Just Mediation: Videogames, Reading and Learning

By and | 1 August 2021

Troubling games

Building on the findings of this exploratory study, we next worked with male teenage gamers, in the same age group and educational context as above, this time playing Grand Theft Auto (Kendall and McDougall 2009). This time, the game was not their object of in college, but our participants were all students on English, film or media course. Our line of enquiry was related to the moral panic over this game and, in particular, its retrogressive gender representations. As our male gamers were highly proficient in textual analysis analyzing and assessing gender representation in literature, film and television, we wanted to find out if they would subsequently present higher levels of reflexive literacy, around the gendered figured world in play in Grand Theft Auto. We found four literacy practices at work in our participants’ reflections on their gameplay. They demonstrated a tendency for switching and splicing, with the game, against or alongside the game. They adopted multiple positions both in their approaches to play and in their recounting of their play. We observed the centrality of performance in gameplay practices –participants took pleasure in taking centre stage in these baroque performances and enjoyed the opportunity to re-tell their stories to us. In so doing, we captured them sorting, selecting, editing and glossing their experiences for maximum impact. For these participants, it seemed that gaming offered an opportunity for overt performance and in-game achievement, important in peer relations, but at the same time some reflection, with knowingness emerging as equally important to the performance as the events in the game. It became apparent that a highly frivolous ‘male showing’ was at work – a form of ‘gender trouble’ (Butler, 1990).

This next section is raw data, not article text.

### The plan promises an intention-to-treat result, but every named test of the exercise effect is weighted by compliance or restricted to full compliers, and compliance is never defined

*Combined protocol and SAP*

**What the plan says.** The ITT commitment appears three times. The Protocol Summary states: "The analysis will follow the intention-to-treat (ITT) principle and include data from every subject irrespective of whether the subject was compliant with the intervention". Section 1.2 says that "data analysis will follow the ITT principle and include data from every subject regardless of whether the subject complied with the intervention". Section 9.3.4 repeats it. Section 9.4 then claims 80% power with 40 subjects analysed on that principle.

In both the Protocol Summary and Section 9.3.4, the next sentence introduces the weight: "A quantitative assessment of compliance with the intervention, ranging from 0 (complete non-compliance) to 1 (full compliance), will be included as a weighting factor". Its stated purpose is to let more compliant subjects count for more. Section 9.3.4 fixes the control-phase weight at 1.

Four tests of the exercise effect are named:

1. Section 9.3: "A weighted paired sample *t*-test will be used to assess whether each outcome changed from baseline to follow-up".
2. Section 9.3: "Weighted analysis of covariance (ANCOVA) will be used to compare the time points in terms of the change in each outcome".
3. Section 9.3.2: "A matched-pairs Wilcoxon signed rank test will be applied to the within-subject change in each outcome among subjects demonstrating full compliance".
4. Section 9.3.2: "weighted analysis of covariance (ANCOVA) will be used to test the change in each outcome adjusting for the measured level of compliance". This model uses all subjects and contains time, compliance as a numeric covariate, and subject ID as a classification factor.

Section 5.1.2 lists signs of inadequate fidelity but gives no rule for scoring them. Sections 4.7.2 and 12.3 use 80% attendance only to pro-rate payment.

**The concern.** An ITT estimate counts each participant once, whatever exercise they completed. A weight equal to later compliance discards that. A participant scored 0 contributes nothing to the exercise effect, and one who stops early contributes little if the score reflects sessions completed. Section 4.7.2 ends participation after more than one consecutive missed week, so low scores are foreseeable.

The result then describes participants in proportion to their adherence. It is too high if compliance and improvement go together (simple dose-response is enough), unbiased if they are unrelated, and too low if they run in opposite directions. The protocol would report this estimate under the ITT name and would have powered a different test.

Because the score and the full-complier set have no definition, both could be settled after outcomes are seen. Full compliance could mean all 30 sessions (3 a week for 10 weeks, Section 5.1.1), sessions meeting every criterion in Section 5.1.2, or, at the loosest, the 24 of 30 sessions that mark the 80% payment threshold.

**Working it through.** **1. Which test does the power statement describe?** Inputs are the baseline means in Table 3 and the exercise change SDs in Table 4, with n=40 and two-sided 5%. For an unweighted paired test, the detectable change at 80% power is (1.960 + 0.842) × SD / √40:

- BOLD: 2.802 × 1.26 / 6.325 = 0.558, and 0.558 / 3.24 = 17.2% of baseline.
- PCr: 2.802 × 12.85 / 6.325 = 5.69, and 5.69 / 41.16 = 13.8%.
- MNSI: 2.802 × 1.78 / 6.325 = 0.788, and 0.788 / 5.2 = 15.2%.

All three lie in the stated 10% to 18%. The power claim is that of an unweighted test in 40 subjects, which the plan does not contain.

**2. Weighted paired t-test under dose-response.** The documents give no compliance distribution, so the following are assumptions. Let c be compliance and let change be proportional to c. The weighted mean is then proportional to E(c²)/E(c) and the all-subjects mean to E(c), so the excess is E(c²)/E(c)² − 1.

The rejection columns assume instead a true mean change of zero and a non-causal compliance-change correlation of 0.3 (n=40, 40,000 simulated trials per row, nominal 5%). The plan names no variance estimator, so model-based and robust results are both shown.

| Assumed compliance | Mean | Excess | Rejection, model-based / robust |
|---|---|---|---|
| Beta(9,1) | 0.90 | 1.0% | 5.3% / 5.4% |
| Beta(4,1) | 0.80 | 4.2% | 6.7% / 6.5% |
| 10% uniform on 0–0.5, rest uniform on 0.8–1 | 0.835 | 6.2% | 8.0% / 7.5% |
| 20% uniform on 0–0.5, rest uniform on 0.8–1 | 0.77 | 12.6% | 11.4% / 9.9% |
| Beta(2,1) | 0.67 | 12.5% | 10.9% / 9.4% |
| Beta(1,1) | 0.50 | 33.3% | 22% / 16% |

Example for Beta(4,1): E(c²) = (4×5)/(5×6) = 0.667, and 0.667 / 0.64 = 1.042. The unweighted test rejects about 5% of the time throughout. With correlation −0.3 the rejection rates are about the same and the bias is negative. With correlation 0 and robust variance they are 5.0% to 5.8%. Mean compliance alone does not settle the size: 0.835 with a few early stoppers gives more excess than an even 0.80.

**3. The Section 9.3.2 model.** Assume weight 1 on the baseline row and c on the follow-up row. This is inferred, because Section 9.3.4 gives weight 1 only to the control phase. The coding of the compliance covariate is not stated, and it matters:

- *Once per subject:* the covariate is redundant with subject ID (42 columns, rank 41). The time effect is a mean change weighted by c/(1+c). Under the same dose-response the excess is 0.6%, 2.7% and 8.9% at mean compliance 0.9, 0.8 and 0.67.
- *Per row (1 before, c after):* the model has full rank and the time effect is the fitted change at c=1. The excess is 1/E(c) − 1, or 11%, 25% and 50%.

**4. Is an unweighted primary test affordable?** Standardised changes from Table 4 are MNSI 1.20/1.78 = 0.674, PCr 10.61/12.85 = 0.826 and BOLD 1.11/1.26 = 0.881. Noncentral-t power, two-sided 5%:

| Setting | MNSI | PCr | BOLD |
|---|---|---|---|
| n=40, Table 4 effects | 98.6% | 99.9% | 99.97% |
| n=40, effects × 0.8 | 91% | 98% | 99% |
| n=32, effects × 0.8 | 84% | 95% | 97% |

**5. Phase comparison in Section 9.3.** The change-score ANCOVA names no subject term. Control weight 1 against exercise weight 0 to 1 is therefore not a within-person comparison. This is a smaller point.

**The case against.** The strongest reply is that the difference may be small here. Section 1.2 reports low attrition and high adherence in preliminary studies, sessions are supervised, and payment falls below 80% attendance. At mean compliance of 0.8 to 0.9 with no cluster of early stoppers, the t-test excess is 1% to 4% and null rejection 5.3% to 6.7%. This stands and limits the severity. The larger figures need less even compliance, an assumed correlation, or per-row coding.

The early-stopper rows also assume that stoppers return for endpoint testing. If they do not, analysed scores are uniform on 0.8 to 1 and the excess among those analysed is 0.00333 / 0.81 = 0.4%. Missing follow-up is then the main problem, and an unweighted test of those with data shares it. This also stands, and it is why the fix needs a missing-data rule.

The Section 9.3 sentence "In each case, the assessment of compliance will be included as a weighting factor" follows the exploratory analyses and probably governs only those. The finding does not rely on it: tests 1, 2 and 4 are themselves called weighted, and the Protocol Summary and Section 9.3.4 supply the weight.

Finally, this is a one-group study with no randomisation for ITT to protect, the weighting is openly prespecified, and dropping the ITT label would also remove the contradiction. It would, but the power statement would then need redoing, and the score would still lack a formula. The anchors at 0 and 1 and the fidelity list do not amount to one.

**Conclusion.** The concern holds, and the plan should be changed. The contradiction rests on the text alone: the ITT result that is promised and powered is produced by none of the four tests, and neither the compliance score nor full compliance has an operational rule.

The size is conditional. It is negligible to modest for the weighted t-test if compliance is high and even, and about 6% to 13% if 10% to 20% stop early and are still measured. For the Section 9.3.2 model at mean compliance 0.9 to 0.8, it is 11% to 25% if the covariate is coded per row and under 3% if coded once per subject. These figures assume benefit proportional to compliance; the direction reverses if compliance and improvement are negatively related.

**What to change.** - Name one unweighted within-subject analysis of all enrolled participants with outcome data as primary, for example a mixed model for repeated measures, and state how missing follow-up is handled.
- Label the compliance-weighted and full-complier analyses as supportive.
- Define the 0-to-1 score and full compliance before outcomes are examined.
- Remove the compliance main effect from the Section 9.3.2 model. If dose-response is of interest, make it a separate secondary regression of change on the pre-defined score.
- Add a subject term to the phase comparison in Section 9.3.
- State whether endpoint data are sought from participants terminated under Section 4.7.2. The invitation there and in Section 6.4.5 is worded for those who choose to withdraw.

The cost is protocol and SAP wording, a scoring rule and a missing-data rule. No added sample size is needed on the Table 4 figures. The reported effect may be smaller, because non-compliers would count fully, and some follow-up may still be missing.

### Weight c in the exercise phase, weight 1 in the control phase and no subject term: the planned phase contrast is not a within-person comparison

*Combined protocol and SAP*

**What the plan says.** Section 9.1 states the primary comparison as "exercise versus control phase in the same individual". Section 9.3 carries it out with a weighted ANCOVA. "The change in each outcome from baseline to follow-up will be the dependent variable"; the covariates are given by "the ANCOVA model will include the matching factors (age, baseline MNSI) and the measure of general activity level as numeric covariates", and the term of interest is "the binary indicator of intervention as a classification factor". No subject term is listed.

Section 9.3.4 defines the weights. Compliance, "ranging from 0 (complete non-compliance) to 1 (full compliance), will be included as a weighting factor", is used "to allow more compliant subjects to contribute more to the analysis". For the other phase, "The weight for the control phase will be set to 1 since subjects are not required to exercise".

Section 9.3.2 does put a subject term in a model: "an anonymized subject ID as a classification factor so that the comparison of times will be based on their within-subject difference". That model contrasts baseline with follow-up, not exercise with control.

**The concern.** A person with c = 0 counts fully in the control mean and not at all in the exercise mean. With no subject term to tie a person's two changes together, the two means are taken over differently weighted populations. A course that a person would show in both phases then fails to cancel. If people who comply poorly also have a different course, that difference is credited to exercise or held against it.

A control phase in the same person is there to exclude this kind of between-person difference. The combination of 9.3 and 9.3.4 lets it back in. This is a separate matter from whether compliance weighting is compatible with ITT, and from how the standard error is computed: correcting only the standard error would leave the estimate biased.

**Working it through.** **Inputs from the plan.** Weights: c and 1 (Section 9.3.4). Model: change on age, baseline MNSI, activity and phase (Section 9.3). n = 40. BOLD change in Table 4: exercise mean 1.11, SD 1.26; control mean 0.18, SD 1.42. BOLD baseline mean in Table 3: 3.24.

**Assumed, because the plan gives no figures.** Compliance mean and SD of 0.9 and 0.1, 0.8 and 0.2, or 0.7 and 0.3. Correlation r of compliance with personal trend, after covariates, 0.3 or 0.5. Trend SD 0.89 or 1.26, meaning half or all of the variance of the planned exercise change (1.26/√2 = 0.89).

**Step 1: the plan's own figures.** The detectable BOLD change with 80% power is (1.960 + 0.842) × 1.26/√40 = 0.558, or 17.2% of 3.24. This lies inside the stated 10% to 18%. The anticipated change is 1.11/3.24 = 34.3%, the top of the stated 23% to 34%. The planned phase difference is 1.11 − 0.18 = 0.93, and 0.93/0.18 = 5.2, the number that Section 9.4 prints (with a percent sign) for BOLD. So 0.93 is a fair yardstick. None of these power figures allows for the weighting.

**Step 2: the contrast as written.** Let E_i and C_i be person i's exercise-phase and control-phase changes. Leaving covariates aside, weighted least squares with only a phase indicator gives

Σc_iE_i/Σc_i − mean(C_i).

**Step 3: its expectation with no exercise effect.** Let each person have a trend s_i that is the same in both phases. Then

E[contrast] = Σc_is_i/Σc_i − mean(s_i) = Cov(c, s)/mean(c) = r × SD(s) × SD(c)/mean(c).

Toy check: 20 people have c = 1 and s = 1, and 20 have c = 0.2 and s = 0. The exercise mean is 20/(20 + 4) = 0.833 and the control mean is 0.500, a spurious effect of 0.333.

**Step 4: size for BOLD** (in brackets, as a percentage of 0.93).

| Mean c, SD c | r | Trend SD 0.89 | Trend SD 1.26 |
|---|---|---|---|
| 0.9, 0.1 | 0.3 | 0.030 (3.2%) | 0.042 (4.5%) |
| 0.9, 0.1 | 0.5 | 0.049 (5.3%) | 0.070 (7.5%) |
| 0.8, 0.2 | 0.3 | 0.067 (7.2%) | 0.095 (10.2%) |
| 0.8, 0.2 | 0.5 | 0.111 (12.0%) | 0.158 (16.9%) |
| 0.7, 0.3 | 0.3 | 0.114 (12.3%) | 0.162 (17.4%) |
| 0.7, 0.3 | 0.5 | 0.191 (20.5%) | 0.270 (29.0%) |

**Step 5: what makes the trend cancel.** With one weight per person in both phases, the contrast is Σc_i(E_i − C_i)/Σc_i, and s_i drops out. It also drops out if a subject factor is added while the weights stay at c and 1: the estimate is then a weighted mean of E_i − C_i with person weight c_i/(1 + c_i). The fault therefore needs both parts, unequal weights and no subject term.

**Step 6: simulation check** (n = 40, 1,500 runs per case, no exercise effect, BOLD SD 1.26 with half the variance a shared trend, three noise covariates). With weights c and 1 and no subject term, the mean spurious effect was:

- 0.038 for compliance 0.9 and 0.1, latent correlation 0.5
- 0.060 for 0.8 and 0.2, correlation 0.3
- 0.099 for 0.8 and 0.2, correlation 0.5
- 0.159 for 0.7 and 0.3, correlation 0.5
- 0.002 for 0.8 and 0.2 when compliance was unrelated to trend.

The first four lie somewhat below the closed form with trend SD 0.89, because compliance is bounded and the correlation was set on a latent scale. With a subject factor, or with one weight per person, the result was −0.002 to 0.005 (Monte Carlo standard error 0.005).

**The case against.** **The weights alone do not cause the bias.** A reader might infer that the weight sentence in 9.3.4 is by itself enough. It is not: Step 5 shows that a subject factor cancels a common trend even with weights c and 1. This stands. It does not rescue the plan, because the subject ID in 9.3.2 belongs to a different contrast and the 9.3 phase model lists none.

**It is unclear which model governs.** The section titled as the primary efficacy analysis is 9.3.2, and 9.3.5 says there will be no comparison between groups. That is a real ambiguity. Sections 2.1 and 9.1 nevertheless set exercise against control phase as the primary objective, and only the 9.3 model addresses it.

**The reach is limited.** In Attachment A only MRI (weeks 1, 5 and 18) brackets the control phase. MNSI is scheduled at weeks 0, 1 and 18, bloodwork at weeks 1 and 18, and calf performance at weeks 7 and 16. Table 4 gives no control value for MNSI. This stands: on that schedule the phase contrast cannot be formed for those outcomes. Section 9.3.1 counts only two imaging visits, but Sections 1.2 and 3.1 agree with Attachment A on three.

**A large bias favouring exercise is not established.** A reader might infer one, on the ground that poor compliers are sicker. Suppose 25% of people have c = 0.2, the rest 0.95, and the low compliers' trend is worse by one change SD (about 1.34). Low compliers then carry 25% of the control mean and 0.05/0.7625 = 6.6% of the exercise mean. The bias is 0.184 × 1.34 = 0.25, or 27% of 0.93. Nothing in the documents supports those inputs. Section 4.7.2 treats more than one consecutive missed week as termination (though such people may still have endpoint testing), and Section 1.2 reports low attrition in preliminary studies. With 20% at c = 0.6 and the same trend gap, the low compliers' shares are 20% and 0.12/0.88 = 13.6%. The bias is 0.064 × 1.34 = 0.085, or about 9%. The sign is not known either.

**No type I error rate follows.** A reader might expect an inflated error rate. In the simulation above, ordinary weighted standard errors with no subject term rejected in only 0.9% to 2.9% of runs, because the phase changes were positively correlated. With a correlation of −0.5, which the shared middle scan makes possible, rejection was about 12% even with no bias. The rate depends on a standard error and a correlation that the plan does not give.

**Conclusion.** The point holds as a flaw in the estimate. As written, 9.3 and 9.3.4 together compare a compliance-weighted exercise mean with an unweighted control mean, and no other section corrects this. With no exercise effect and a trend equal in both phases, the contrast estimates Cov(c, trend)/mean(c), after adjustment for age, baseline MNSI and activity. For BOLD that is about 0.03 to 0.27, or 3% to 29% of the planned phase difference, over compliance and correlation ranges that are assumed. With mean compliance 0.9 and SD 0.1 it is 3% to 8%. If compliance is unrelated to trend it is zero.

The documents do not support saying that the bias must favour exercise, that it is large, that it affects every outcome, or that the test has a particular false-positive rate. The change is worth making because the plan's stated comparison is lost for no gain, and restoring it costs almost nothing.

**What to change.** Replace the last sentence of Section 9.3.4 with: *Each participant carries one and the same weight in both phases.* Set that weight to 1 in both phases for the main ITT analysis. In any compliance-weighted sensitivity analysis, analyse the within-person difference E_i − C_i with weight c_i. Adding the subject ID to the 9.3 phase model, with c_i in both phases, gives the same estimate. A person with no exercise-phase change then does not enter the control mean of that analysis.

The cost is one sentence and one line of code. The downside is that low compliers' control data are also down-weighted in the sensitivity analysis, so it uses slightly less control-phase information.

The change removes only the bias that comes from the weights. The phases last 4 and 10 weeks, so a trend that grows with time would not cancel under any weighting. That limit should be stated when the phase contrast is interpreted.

In terms of what we could generalise, these studies seemed to indicate that the degrees of cultural capital required to self-present and to theorise on this practice were largely in keeping with those required for more traditional forms of academic learning. The situation was less clear for non-traditional but game literate students.

Really doing text with games

For our next project (Berger and McDougall, 2013), we worked with L.A. Noire and went further by asking groups of English Literature teachers and students to teach and study the game as literature.

From this mixed methods research, we found a plethora of examples of the partial reframing of expert literacy. The teachers offered no resistance to the hypothesis – that L.A. Noire could serve as a literary text for study, but they would often recourse to ideas about ‘mastery’ of the text as a pre-requisite for teaching, despite having worked together with students as co-creators of learning materials for the project. A key finding was that teachers’ confidence with the integrating of kinds of reading practices was different to students. Student responses to questions about the status of L.A. Noire as a novel were more consensual than their teachers – moving beyond assessment of whether or not the game was ‘like literature’ towards dispensing with the question altogether. Games were ‘not quite literature’ for the teachers, but, perhaps unsurprisingly, given the choice made to teach or study literature, all of our participants that a game cannot be taught without being read, in the traditional sense, completely, so it can be known, understood at a higher level, or mastered. So cultural value became less of a marker here than pedagogic logistics, reproducing the insulation between reading in class and playing at home. Games can be read as literature, it seems, but it’s difficult for them to be taught as such.

We returned to these concerns in the last year, shifting our focus from how a player reads and interacts with the game to how the game interacts with and influences the reader / player and the story itself. With the contribution of artificial intelligence, the potential pedagogical efficacy of stories that are actively mediated by games, is further complicated and the aforementioned logistical tensions are extenuated. As hitherto, our findings suggest that the game mediated story presents clear and present educational benefits and pedagogical value, but the current, more static model of English Literature education – remains incompatible with the dynamic literacy experiences (Potter and McDougall, 2016) which game mediated stories offer.

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